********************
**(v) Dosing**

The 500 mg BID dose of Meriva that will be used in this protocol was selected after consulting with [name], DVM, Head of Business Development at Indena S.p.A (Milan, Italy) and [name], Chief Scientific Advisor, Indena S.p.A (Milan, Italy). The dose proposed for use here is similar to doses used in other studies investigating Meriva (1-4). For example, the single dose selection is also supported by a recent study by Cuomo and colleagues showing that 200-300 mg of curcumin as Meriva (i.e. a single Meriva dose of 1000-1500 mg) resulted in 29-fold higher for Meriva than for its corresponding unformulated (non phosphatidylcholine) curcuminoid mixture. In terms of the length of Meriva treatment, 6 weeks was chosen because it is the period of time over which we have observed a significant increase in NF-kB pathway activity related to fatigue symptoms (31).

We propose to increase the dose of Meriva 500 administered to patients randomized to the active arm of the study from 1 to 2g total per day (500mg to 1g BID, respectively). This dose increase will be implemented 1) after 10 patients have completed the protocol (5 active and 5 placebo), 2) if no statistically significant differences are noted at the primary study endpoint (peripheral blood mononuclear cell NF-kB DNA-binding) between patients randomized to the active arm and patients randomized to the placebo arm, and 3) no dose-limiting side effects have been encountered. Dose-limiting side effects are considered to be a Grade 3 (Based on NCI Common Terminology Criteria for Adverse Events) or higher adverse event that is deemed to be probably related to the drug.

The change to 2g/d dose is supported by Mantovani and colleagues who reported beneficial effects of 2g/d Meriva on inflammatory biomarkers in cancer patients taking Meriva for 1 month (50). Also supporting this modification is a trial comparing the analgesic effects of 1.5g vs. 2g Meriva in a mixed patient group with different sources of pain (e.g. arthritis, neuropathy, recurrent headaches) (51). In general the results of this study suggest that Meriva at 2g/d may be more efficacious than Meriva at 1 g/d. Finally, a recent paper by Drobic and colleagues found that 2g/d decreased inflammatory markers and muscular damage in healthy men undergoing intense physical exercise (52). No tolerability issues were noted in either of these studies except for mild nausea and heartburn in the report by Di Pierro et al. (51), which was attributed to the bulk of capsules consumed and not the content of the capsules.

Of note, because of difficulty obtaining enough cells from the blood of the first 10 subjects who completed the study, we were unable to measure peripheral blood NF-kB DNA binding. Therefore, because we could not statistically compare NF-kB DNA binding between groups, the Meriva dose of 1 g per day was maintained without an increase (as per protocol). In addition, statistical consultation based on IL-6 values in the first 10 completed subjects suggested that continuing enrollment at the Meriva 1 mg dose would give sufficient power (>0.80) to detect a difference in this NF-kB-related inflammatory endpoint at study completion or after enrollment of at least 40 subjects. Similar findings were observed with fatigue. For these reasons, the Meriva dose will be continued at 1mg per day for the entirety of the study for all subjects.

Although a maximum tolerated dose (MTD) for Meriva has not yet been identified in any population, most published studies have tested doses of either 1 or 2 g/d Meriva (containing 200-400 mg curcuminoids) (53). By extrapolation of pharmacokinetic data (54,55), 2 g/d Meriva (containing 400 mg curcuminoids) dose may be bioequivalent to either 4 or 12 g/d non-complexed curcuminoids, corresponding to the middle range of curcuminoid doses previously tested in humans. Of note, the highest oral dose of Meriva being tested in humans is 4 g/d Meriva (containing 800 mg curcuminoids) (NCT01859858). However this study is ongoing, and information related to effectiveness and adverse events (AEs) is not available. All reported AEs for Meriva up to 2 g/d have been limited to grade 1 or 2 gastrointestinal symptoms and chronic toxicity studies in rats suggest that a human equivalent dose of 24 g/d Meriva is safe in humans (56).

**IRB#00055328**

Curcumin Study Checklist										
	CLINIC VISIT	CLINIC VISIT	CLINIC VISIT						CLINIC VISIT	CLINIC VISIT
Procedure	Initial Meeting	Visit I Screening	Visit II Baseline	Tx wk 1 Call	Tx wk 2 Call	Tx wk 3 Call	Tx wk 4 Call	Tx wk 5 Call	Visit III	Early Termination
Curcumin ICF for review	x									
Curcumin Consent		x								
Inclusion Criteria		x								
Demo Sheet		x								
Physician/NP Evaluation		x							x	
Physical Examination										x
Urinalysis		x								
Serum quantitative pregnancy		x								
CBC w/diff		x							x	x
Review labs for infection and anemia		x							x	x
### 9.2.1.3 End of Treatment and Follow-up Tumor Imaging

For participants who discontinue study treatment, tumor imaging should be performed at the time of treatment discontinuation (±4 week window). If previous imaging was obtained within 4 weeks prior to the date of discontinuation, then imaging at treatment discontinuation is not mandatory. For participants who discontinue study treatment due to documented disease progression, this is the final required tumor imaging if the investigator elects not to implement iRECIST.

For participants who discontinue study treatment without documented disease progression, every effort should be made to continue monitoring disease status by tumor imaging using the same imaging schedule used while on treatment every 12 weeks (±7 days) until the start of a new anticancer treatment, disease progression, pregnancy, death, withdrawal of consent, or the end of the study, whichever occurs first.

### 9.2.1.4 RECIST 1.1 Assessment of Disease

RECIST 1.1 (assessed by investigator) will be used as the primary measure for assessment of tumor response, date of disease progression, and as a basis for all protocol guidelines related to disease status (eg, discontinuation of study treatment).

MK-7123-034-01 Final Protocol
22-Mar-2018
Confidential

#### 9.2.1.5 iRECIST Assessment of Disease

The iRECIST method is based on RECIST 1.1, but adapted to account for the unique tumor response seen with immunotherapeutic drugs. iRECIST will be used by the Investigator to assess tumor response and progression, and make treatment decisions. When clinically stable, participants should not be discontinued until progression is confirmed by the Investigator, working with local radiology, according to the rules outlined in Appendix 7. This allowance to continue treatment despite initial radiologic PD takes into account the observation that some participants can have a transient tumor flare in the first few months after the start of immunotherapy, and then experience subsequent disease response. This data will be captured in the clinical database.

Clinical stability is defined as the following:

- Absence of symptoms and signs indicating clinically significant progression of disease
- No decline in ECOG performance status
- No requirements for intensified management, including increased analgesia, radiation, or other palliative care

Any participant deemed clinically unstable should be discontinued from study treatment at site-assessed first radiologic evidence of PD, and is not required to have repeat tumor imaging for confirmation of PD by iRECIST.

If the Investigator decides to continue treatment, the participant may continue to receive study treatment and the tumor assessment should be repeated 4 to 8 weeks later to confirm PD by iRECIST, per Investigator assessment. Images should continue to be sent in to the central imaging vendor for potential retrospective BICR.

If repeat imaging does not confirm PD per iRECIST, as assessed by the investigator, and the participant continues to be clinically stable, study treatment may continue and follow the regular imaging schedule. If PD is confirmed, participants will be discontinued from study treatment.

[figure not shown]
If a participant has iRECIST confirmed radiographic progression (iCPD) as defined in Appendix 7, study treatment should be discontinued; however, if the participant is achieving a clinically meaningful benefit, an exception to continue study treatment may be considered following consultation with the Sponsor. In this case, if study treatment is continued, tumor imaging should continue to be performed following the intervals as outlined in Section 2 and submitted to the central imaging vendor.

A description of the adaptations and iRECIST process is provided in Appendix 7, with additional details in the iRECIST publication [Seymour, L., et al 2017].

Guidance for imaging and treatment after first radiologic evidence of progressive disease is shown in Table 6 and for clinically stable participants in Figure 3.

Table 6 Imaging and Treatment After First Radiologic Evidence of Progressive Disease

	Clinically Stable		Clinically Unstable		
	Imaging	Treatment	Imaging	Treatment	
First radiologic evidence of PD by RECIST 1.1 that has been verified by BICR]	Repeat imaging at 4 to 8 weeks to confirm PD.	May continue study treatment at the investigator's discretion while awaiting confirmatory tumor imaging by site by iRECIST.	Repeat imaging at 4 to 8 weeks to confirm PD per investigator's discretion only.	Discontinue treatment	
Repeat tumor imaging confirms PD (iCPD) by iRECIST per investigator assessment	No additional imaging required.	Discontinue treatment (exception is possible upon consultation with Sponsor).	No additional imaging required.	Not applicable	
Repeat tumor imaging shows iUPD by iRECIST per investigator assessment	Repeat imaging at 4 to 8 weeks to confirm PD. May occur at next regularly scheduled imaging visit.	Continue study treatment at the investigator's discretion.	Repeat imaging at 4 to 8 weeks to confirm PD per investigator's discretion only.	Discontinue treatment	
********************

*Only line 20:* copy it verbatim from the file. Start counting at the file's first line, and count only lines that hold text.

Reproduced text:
Review labs for infection and anemia		x							x	x